Articles worth your time (all, not coincidentally, written by women):
ABC News‘ Sarah Parnass and Dana Hughes on the end of Hillary Clinton’s tenure as Secretary of State:
A Washington Post/ABC News poll released Dec. 6 shows 57 percent of participants saying they’d back a run by Clinton to succeed President Obama.
Asked about his wife’s Oval Office ambitions last April, Bill Clinton said he would be happy either way.
“If she comes home and we do this foundation stuff the rest of our lives, I’ll be happy. If she changes her mind and decides to run, I’ll be happy,” the former president said. “But that’s light-years away.”
Janice D’Arcy for the Washington Post magazine on the challenges of sharing parenting responsibilities:
Marriage historian Stephanie Coontz says American parents have higher expectations of themselves than any previous generation. Modern parents, she says, do not realize how much they are up against as they try to change the child-rearing rules while living up to heightened demands. “People don’t anticipate in advance what a strain this will be.” They end up “turning on each other.”
Better, she says, would be “less indignation at each other and more at our society” — our familial infrastructure, the schedules of schools and offices that remain fixed in a two-parent, single-income world.
Related, and old, but not yet dated, Jan Hoffman’ for the New York Times on the importance of date night:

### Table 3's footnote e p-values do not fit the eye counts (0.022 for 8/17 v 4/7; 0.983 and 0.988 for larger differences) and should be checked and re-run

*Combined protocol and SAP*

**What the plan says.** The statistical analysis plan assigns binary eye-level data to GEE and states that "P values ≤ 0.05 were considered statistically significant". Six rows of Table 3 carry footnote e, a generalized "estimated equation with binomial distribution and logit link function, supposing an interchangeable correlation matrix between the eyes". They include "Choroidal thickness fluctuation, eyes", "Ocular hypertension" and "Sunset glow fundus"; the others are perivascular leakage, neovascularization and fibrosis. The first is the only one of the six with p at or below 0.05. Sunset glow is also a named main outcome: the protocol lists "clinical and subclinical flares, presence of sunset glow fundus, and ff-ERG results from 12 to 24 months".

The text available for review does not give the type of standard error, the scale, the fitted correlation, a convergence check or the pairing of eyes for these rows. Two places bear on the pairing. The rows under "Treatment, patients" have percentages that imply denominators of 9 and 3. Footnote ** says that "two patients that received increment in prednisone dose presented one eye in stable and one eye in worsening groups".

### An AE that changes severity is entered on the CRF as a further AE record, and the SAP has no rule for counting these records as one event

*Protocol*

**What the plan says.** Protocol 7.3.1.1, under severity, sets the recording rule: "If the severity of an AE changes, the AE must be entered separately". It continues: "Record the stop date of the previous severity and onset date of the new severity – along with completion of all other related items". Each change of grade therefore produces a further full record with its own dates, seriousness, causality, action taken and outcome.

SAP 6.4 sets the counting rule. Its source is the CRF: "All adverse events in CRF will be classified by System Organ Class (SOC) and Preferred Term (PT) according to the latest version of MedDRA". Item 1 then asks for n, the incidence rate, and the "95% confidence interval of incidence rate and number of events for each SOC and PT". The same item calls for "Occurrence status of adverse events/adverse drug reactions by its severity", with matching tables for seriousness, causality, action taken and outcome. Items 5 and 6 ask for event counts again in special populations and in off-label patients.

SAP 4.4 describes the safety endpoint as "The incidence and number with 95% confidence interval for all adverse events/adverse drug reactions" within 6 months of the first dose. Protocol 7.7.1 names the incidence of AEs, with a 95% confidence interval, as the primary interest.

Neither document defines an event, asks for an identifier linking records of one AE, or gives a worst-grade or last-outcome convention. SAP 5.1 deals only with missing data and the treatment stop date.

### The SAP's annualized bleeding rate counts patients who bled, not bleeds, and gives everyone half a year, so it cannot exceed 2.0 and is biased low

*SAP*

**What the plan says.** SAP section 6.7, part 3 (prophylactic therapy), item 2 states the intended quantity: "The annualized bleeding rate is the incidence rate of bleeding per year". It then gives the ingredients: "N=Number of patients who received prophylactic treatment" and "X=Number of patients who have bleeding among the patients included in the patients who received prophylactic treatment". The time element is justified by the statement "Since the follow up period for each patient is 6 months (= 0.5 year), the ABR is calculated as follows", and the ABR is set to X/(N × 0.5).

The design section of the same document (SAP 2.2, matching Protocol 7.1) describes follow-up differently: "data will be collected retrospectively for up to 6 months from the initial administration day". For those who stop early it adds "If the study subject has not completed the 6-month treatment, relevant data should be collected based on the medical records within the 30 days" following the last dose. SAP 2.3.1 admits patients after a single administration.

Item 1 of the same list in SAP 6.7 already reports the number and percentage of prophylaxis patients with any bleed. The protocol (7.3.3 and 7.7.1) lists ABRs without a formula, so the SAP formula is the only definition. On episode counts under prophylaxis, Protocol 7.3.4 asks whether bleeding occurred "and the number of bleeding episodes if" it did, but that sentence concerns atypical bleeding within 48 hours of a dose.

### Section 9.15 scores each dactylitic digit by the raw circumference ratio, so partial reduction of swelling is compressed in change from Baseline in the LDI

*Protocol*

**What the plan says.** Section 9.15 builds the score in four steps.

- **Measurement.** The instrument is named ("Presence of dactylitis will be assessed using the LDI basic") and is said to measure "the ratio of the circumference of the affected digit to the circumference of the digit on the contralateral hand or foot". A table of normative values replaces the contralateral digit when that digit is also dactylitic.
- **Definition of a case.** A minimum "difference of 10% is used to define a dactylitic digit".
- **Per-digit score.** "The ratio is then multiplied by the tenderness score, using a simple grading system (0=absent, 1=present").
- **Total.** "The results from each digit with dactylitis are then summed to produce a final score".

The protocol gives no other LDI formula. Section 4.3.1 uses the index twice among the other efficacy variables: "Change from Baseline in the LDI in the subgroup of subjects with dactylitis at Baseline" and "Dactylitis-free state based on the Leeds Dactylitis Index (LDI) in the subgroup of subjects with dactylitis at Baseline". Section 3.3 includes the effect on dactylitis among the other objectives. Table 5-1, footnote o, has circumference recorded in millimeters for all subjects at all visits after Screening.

“The Obamas really are products of the culture,” said Christine B. Whelan, a sociologist at the University of Iowa who studies the American family. The Obamas exemplify what sociologists call the “individualized marriage,” she added, where a thriving relationship is marked by love and mutual attraction, not just duty to family and social roles.
Jill Flynn, Kathryn Heath, and Mary Davis Holt at the Harvard Business Review list the six paradoxes women leaders face, including:
6. The Careful-What-You-Wish-For Paradox. Women have more opportunities to work today, yet they are opting-out in high numbers. It has been nearly a decade since Lisa Belkin’s article “The Opt-Out Revolution” made headlines in 2003, yet recent statistics illustrate that more women than ever aspire to walk away from work to stay home full-time to raise children. This paradox underscores the reality that women today still feel pressure to have it all and can become stressed and discouraged when that dream is revealed to be impossible. All women (and many men) feel the pressure from conflicting priorities, yet when good women leave work it is organizations that suffer the most.
What did I miss?